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A quick refresher: In 1995, after winning a majority in the House for the first time in forty years, one of the first things the new Republican House leadership did was gut Congress’s workforce. They cut the “professional staff” (the lawyers, economists, and investigators who work for committees rather than individual members) by a third. They reduced the “legislative support staff” (the auditors, analysts, and subject-matter experts at the Government Accountability Office [GAO], the Congressional Research Service [CRS], and so on) by a third, too, and killed off the Office of Technology Assessment (OTA) entirely. And they fundamentally dismantled the old committee structure, centralizing power in the House speaker’s office and discouraging members and their staff from performing their own policy research. (The Republicans who took over the Senate in 1995 were less draconian, cutting committee staff by about 16 percent and leaving the committee system largely in place.) Today, the GAO and the CRS, which serve both House and Senate, are each operating at about 80 percent of their 1979 capacity. While Senate committee staffs have rebounded somewhat under Democratic control, every single House standing committee had fewer staffers in 2009 than in 1994. Since 2011, with a Tea Party-radicalized GOP back in control of the House, Congress has cut its budget by a whopping 20 percent, a far higher ratio than any other federal agency, leading, predictably, to staff layoffs, hiring and salary freezes, and drooping morale.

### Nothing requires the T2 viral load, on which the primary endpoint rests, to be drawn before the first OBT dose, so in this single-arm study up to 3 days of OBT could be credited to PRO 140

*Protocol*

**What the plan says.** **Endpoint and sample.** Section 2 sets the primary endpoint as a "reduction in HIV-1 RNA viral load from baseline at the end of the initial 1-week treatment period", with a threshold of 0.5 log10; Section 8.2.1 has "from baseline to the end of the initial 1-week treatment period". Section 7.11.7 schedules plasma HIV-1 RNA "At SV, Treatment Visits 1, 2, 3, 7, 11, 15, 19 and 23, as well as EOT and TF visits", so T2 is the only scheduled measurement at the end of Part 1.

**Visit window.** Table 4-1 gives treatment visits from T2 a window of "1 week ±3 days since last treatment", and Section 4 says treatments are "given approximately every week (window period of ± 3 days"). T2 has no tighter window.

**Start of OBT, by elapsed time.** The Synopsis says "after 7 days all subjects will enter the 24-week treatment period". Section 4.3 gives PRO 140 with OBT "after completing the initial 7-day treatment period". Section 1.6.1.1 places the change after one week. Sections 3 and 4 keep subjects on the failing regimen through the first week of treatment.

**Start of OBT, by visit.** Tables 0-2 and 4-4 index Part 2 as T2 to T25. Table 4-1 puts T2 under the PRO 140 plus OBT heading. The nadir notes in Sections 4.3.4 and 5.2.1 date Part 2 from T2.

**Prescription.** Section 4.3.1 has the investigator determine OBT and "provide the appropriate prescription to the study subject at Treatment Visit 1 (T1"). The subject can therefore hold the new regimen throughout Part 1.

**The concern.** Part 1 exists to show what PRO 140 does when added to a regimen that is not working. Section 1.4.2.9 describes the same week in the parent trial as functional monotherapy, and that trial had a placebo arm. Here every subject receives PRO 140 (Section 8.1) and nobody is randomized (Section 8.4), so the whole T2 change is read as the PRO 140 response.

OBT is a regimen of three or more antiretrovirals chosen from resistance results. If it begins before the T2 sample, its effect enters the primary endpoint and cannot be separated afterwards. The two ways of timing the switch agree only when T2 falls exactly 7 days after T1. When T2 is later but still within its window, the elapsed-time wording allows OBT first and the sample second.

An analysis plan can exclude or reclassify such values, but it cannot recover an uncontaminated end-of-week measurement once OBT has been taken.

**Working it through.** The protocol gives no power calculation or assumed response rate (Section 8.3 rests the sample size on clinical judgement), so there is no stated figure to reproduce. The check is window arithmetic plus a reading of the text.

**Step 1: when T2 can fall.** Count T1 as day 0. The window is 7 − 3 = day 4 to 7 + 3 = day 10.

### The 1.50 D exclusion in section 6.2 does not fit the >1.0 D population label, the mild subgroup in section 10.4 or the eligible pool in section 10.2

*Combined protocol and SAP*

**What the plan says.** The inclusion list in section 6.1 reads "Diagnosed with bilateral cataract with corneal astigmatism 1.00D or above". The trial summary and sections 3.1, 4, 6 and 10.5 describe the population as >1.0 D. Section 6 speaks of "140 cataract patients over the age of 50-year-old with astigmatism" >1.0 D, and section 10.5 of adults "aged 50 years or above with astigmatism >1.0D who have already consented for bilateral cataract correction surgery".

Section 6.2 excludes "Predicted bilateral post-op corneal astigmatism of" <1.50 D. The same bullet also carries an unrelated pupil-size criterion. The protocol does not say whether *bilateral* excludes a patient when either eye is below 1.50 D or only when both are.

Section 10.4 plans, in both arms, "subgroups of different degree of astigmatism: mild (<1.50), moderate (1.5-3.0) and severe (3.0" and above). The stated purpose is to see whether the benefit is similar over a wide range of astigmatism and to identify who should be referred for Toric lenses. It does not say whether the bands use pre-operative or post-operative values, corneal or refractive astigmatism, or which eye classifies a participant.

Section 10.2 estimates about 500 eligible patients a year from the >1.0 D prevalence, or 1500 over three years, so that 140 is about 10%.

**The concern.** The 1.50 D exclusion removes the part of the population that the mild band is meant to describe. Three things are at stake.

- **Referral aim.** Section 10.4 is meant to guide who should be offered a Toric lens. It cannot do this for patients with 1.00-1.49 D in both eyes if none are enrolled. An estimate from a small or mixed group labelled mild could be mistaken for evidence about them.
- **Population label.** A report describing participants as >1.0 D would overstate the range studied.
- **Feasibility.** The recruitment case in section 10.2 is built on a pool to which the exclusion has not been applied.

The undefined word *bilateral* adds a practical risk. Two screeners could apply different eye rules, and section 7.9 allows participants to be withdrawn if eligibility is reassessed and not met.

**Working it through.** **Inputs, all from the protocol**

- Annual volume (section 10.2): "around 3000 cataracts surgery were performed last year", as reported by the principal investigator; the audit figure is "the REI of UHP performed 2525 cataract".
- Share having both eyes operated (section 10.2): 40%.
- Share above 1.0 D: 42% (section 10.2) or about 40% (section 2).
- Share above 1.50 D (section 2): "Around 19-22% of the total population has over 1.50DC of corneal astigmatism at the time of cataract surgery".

The "fiscal cliff" is a confluence of three legal changes taking effect Jan. 1: the expiration of a payroll-tax cut, the expiration of the Bush-era tax cuts, and the advent of mandatory spending cuts known as "sequestration."Fiscal Cliff 101: 5 Basic Questions Answered. What's Happening: Fiscal Cliff Explained [more inside]